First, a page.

A 75-year-old man has been charged with the murder of his wife after claiming she was killed early Monday by an intruder who broke into their Northeast Philadelphia apartment, police said.
Louis Hartdegen was awaiting a bail hearing Tuesday morning on murder and related charges in the beating and suffocation death of Judith Hartdegen, 74.
Police have not disclosed a motive, but the couple had filed for bankruptcy in February, citing more than $42,000 in credit card debts, according to court papers.
Homicide Capt. James Clark said Hartdegen initially implicated a 26-year-old neighbor, who was questioned for several hours Monday before suspicions turned to Hartdegen.
Clark said that "there were discrepancies" between Hartdegen's statements to police and evidence at the crime scene.
After Judith Hartdegen, was found dead in the second-floor apartment she shared with her husband in the 6700 block of Castor Avenue. police originally reported the couple had been beaten by an intruder who climbed through a rear bedroom window about 2:20 a.m. She was pronounced dead at 2:53 a.m while Louis Hartdegen was transported to Aria Health-Torresdale Campus for treatment of face and head injuries.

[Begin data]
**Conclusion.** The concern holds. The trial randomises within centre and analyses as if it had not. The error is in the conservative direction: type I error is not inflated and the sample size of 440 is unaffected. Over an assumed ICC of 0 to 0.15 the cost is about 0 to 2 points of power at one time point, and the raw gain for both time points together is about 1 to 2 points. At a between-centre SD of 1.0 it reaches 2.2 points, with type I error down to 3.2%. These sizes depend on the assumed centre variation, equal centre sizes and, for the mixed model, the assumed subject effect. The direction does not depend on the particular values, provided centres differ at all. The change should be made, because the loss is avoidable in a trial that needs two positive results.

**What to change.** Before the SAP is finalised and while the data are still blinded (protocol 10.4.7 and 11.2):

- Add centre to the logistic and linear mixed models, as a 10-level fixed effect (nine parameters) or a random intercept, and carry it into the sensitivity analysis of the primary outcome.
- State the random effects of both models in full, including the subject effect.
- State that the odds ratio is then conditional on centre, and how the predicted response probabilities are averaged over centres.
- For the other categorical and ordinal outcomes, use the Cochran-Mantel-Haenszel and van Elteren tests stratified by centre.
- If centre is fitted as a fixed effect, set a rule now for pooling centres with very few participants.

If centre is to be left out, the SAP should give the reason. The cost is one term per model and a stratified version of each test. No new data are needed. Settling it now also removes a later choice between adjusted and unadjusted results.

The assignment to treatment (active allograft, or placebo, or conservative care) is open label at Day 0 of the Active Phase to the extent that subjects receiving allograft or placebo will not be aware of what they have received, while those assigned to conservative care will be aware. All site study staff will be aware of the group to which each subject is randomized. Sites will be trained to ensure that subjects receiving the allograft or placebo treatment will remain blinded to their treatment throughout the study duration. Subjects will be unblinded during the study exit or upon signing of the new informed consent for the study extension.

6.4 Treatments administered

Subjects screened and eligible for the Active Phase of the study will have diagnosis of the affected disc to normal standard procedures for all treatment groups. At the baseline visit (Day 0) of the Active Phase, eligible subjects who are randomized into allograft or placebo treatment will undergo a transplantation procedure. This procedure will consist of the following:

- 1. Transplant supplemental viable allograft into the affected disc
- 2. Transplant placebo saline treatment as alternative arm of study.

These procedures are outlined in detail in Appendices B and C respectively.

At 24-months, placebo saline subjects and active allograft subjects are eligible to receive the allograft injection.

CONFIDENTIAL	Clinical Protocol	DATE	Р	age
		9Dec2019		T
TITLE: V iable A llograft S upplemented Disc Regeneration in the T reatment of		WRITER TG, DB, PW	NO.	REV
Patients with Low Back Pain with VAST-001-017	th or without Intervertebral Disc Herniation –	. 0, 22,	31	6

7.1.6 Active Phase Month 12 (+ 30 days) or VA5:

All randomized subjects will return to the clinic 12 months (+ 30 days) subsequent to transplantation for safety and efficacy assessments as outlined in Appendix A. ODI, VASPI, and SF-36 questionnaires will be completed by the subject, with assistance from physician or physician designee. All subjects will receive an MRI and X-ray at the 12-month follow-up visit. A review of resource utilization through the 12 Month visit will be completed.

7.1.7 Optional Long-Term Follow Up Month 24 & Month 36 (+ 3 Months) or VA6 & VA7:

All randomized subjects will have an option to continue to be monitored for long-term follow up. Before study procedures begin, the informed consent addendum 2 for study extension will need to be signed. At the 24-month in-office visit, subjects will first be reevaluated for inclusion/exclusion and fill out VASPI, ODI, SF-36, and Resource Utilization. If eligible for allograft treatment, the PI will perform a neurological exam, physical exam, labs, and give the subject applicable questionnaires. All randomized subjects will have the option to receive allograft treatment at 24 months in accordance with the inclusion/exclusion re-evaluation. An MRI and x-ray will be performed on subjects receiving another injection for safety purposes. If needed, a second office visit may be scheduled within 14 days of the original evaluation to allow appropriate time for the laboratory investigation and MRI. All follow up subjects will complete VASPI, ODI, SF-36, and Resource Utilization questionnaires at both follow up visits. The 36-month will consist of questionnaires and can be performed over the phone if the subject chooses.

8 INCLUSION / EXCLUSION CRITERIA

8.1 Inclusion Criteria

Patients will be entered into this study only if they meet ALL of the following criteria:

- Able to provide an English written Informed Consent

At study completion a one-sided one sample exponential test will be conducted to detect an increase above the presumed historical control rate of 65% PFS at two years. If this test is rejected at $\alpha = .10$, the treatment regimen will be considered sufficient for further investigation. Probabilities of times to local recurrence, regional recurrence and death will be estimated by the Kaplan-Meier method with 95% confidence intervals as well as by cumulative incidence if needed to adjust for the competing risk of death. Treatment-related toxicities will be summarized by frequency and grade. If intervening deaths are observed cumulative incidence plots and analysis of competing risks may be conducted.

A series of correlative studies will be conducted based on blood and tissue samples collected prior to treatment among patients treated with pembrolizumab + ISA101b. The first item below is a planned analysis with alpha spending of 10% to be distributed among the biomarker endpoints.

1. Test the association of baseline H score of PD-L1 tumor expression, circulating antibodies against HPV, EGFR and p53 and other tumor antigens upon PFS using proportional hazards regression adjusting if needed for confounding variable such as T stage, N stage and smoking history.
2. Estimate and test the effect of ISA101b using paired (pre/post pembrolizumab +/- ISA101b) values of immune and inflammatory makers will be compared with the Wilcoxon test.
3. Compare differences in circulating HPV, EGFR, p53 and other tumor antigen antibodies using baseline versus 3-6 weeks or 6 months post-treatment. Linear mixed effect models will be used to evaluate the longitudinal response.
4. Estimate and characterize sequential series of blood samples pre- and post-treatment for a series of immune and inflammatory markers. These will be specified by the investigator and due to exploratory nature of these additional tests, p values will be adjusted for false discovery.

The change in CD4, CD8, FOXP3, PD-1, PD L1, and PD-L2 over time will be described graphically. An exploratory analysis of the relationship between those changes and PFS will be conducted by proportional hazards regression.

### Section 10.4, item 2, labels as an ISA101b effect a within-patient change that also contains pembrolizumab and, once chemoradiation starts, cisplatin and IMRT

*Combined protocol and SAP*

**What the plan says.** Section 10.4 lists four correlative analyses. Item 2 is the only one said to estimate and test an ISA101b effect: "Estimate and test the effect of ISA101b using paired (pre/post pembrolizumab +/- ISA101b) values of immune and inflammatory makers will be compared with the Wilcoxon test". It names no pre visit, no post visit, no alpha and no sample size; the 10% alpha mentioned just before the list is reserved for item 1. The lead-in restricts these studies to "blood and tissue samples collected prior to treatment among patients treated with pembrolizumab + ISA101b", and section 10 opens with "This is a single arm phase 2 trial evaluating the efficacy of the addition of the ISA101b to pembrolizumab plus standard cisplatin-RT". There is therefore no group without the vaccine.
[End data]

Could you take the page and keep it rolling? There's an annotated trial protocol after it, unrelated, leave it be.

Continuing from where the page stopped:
The block is a commercial strip with apartments on the second floors. The residences are accessed from an alley. A police patrol car was parked at the rear of the building Monday morning while Crime Scene Unit officers searched for evidence in the apartment.
Neighbors said the couple had been married for more than 50 years.
Louis Hartdegen is a Vietnam War veteran and a retired U.S. Postal Service worker, according to the Rev. Robert Bey, a neighbor from nearby Knorr Street.
"They were good folks," Bey said. "This is horrible, and of course my prayers are with him."
He said Judith Hartdegen was "very quiet" and always by her husband's side.
Bey, 56, a retired Marine Corps captain and assistant pastor at Wynnefield Baptist Church, said the crime was "frightening."
"I just can't believe it," said another neighbor, Alan Wise, 58, who also served in the Marines.
Castor Avenue neighbor Richard Raymond said he was awakened about 2 a.m. Monday to the sound of glass breaking and went back to sleep, assuming the noise was from the usual neighborhood antics. Twenty minutes later he saw the red and blue flashes of patrol cars.
Speaking before the report of the arrest, Raymond, 39, said Louis Hartdegen collected rent on behalf of the business owners on the block.
Hartdegen, who walks with a limp from a war injury, often talks about his children, including a son who is a U.S. marshal, Bey said.
"They were very kind people who took care of everybody," Kerper Street neighbor Roberto Rodriguez, 54, said.
Neighbors said the couple helped clean up trash on the block.
Police investigators cleared the crime scene at about 11 a.m. Monday.